New Furniture from Egg Collective

New Furniture from Egg Collective

Though Egg Collective opened its wood shop in Brooklyn's Navy Yard in 2011, the of-the-moment design studio has been incubating for many years. Its three founders—Stephanie Beamer, Crystal Ellis, and Hillary Petrie—met when they were freshman undergraduate architecture students at Washington University in St. Louis, Missouri, and have been collaborating ever since. "Our friendship and our working relationship have always gone hand in hand," says Ellis.

After graduating in 2006, they disbanded to pursue different professional interests but kept in contact. During the interim period between finishing school and opening Egg, the women each honed different, and complementary, skills: Beamer worked for a series of fine furniture makers, Ellis went to RISD to earn her MFA in sculpture, and Petrie honed her eye for detail by working for a custom millwork and fabrication studio.  "We each have different skills, but work together now and compliment each other nicely," says Petrie.

Left to right: Crystal Ellis, Stephanie Beamer, and Hillary Petrie of Egg Collective. The women won the ICFF Editors' Award for Best New Designer this year.

"We became more educated. You get older and see more things and you realize what you're passionate about," says Ellis about the hiatus. "When we first began to make furniture we were looking at Droog and designs that were a bit tongue-in-cheek conceptually," says Ellis. "Now we're interested in making a piece of furniture you want to hold onto rather that creating something that just makes you smile when you look at it."

"Three minds and a pad of paper" is how Ellis says Egg Collective begins to design an object. "There's a lot of sketching, drawing, and re-drawing. From the initial brainstorm we then break off into our individual roles: Hillary is the face of Egg calling subcontractors and keeping us moving forward, Stephanie is the head of production and fabrication, and I am head of creative development."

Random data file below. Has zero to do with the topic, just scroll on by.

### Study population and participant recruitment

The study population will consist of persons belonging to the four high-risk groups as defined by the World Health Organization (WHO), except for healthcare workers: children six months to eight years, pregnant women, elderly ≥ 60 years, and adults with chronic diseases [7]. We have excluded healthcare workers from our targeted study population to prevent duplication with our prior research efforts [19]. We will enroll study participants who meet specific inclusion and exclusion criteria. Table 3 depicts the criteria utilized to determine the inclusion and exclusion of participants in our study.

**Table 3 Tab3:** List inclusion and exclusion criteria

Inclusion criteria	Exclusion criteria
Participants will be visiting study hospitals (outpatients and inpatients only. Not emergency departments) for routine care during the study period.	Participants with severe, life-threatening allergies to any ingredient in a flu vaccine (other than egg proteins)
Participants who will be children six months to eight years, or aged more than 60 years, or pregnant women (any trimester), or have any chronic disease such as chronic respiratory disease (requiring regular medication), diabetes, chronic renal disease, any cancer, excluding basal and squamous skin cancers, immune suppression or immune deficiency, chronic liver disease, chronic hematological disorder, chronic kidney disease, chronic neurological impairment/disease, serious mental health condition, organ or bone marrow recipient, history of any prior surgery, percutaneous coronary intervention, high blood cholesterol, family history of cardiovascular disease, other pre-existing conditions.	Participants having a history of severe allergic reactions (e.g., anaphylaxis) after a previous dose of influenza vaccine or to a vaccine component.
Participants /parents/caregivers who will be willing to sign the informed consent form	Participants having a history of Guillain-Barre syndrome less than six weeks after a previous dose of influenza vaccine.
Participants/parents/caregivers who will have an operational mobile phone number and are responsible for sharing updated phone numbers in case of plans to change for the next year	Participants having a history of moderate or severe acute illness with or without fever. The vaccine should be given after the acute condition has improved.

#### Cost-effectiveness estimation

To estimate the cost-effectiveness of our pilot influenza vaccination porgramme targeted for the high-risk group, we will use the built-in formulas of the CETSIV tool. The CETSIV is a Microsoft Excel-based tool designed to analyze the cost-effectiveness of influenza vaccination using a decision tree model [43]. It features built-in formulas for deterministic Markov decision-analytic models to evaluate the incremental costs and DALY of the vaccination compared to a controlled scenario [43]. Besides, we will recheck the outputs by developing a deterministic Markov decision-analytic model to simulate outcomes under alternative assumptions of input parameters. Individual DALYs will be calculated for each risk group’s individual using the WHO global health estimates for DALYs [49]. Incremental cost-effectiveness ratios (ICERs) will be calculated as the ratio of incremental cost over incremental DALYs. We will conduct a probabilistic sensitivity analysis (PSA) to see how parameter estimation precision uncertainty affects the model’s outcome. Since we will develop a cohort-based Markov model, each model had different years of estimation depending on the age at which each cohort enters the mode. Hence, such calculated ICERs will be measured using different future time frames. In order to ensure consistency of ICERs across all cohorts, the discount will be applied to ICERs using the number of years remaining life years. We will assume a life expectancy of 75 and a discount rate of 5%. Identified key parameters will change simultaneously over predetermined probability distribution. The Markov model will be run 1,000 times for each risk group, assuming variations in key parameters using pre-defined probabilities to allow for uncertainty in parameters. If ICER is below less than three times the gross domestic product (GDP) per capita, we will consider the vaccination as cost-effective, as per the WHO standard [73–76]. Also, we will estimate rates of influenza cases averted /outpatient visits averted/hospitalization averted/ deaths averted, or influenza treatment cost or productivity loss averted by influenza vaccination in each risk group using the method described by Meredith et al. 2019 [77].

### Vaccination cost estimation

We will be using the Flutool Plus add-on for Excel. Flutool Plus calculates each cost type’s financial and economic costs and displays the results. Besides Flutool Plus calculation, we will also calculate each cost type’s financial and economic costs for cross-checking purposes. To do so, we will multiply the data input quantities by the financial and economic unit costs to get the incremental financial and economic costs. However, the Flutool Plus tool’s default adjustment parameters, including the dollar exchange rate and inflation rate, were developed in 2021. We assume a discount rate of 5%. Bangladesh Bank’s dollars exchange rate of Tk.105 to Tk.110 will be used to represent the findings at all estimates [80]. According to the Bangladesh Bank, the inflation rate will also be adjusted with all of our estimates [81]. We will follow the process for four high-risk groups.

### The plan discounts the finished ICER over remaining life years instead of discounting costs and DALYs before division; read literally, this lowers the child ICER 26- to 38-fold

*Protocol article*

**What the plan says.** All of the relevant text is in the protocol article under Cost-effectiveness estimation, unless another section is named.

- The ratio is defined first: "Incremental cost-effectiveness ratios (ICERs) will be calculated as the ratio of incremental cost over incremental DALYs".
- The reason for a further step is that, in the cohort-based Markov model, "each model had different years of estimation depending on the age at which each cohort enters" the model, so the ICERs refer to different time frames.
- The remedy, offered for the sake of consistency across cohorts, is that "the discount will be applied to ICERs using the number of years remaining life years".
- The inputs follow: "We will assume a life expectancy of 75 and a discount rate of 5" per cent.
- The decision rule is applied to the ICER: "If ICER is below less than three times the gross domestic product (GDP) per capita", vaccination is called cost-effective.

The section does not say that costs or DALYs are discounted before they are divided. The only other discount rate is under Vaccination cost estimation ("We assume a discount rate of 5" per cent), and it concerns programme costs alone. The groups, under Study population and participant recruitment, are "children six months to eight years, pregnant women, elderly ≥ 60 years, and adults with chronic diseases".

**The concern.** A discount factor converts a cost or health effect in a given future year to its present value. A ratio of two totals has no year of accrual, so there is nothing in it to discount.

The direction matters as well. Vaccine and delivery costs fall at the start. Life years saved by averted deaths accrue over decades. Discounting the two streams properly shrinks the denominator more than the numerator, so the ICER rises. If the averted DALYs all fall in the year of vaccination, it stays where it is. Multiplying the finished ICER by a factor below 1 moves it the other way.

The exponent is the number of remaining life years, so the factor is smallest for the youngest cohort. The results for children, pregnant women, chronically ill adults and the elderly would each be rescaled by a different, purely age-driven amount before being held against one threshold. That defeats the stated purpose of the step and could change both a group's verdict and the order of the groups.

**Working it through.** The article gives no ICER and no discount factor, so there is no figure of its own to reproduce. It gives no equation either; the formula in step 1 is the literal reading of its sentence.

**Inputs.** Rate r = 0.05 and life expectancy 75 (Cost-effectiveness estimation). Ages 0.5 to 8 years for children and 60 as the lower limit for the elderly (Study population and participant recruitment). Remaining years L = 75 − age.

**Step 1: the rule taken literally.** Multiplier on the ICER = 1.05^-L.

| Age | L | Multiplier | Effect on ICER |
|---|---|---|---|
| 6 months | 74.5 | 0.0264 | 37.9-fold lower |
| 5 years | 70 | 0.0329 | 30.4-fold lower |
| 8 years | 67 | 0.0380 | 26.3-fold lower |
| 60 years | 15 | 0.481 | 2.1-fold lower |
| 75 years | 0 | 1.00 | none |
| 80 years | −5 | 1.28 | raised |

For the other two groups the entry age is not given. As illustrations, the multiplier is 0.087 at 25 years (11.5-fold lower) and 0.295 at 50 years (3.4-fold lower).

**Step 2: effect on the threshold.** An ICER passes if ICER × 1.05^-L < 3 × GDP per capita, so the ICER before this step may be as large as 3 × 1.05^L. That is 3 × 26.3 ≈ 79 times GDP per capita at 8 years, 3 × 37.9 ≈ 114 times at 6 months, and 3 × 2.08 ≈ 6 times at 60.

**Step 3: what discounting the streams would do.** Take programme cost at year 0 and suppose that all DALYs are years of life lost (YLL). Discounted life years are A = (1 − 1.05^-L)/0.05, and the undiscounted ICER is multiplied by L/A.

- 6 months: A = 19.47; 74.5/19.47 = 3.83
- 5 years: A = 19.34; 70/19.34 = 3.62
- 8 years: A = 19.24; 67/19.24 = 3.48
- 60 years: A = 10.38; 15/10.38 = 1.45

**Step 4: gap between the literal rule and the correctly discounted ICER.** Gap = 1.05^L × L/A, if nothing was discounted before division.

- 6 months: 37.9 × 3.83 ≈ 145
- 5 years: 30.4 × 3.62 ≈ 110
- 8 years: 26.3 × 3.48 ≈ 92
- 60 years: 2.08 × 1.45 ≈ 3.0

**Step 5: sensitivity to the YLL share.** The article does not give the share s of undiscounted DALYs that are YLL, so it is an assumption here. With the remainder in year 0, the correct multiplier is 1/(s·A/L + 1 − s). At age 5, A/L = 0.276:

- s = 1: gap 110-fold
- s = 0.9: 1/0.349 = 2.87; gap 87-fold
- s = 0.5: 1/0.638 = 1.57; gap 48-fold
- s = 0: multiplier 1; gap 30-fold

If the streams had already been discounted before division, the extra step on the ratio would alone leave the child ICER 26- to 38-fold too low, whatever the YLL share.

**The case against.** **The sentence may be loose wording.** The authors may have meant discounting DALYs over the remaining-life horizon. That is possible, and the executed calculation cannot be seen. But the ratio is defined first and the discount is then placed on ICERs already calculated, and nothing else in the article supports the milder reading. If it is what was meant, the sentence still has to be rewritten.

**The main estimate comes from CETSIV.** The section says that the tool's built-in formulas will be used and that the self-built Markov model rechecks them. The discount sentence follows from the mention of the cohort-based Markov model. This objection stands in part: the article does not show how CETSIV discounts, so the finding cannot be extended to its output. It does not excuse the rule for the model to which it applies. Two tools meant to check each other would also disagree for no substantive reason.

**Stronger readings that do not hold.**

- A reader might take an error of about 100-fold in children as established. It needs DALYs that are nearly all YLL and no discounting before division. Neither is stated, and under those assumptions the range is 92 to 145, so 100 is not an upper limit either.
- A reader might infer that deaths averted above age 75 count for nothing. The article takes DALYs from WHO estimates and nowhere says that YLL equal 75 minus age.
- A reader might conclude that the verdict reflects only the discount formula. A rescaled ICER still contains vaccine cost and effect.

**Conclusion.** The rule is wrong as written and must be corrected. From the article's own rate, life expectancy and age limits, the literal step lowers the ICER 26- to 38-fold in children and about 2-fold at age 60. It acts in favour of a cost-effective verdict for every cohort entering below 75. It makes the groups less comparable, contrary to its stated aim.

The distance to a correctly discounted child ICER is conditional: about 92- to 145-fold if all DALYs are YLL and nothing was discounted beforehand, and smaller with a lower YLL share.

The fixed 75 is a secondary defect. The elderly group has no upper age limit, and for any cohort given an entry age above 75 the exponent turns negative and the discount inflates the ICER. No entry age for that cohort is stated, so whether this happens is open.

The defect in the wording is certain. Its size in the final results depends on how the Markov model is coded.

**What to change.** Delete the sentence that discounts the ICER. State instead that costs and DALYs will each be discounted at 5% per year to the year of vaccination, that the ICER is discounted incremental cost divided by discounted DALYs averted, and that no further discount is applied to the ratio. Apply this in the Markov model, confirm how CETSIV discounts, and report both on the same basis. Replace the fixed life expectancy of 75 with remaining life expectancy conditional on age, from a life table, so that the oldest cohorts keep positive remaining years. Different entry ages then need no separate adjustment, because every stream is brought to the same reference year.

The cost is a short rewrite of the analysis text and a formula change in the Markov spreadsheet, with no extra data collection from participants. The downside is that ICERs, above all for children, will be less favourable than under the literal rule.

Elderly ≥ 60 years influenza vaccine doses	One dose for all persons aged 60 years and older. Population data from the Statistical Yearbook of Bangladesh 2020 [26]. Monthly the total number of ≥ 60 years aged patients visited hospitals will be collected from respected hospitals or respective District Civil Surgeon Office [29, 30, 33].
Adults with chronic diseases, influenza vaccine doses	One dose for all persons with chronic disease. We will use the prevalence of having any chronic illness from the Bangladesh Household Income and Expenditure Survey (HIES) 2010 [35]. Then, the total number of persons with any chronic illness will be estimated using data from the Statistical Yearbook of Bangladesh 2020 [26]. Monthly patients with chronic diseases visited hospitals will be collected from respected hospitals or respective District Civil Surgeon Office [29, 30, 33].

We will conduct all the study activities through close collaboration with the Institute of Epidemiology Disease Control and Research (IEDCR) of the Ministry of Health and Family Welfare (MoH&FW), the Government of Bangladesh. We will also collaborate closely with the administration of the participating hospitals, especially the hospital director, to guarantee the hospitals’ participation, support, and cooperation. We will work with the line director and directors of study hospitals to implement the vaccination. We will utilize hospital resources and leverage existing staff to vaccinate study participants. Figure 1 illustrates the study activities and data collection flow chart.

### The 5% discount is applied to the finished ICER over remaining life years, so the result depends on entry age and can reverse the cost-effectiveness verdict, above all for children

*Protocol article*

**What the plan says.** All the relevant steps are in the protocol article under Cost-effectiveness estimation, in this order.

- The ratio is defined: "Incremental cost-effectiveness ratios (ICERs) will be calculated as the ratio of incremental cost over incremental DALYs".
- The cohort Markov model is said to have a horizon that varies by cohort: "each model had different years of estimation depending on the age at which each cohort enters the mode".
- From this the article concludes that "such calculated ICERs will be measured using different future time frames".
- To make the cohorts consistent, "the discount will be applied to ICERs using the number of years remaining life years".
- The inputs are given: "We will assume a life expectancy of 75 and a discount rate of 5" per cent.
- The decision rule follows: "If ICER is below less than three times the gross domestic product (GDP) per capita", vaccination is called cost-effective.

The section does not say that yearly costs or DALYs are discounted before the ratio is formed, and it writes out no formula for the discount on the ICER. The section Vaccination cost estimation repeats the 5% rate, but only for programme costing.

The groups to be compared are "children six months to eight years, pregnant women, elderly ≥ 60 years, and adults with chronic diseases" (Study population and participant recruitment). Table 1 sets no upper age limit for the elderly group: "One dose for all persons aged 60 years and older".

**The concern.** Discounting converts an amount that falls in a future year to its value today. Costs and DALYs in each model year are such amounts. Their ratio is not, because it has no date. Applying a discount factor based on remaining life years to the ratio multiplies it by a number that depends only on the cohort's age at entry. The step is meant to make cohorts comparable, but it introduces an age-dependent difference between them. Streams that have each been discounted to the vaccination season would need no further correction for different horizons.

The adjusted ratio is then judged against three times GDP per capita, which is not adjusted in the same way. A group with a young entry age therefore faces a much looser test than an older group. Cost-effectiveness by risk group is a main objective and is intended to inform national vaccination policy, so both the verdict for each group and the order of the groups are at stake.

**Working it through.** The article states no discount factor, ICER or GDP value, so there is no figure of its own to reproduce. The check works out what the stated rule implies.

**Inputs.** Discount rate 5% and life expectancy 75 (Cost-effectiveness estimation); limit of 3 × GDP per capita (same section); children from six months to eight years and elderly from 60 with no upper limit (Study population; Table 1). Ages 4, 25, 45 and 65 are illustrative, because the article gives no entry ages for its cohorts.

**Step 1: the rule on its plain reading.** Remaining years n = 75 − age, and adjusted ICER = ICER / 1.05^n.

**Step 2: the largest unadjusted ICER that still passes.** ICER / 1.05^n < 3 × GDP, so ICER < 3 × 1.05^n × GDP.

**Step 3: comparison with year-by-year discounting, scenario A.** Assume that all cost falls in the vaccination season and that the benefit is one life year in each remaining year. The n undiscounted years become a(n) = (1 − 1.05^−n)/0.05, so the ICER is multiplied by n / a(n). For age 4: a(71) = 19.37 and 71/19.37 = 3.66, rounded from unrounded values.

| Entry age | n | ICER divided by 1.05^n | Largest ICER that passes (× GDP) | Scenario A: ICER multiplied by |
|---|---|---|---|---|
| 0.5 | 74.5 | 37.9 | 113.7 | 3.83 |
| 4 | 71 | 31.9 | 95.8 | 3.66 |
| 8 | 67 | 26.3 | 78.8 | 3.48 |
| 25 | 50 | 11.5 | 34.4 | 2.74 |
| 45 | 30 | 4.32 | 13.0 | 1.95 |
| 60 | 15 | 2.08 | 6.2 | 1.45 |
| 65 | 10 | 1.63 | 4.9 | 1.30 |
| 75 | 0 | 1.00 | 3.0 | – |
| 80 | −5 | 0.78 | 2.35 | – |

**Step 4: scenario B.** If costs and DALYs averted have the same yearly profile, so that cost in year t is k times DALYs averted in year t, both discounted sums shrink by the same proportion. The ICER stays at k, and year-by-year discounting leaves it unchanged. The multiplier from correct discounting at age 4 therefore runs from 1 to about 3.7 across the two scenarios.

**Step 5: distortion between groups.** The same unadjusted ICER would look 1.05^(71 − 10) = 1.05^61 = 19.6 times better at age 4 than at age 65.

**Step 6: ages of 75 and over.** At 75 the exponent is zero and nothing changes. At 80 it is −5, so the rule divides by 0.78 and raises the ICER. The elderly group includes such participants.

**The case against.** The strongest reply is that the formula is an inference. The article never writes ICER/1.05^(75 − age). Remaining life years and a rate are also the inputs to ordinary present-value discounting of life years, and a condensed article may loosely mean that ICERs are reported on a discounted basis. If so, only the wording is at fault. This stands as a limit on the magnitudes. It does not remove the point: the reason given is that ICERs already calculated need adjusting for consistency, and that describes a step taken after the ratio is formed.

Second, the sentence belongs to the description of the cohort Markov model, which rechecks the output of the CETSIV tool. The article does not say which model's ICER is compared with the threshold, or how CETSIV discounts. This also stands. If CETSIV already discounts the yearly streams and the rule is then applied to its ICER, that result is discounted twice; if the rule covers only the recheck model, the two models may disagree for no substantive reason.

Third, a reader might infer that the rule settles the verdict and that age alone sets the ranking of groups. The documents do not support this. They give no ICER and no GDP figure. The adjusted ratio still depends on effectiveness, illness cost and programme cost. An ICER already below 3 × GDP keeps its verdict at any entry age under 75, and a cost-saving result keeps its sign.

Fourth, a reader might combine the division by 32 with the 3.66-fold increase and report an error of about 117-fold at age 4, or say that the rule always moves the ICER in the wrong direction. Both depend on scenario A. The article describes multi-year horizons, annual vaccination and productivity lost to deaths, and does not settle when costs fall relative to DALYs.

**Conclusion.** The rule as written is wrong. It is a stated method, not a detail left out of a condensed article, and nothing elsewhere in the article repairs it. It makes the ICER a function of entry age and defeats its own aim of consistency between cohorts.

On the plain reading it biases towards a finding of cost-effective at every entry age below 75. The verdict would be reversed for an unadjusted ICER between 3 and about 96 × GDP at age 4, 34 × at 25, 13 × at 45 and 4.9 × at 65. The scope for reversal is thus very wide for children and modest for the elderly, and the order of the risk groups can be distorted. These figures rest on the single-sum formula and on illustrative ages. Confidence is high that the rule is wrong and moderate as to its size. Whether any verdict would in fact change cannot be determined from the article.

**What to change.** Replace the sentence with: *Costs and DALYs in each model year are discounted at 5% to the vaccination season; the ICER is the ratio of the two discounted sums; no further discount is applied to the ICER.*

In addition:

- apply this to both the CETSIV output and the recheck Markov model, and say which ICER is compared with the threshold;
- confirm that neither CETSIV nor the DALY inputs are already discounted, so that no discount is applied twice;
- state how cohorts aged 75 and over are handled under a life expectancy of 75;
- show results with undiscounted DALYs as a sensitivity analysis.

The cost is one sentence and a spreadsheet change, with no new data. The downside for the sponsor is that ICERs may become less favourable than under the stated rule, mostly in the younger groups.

The Oscar table ($12,000) shown here is made from two of Egg's signature materials: travertine and brass. It also comes in a nickel– or copper-plated base and custom materials for the top are available. At Egg's ICFF booth, the table had a stunning breccia marble surface.

This brass credenza ($7,600) is one of the collective's first pieces. The warm metal has seen a surge in popularity, especially this year as designers experimented with ways to make modern design feel fresh.

"We looked at a lot of modernism and a lot of postmodernism during our education. Our teachers armed us with the ability to design clean, simple, functional objects and we still intend to do so; however, like previous generations of designers, we are beginning to find our own voice for our own time," says Ellis.

"We think that there are many styles appropriate for this current moment in time, not just ours. But, like many other designers, we are currently very interested in exploring how contemporary design can still feel warm, feel like it was made—not manufactured—and feel like something that is worth keeping," says Ellis.

The Hawley side table ($1,850) has a hexagonal solid brass top and a base made from pietra cardosa marble. Use solo or group a fleet together to form a honeycomb-like coffee table.

The Bradford table plays to the theme of individual pieces that can be grouped as a whole. Prices range from $610 for the triangular wood-topped table to $1,290 for the stone hexagon; the bases are blackened steel.

"In general, we're inspired by things that are well-crafted and beautiful," says Ellis. "That could be an Art Nouveau cabinet, a Shaker chair, a building by Peter Zumthor, an image of a quarry, a sculpture by Donald Judd, or the pattern on a quilt. We are always looking and absorbing."

The 12-sided Haynes mirror ($2,800) slips into solid brass or nickel-plated brass brackets. "Many of our designs are made with materials that will patina over time," says Ellis. "For example we intentionally don't laquer our brass pieces so that they will age as they are used. We think this speaks to the lifespan of our objects."

"We want to make contemporary heirlooms because we believe that if an object is well designed, is warm, and is beautiful it will be cherished," says Ellis. The Margot chandelier ($11,300) has a solid brass armature and blown-glass shades made by a craftsman in Queens.

The Tall Morrison cabinet ($7,200) in white oak.

Here's a close-up shot of the door pulls, a really delicate feature of the pieces that are indicative of Egg's attention to details and finishing.

The cabinet opens to reveal a bar station. For teetotalers—or those lacking closet space—there's also an armoire version of the cabinet. For more information, visit Egg Collective's website.


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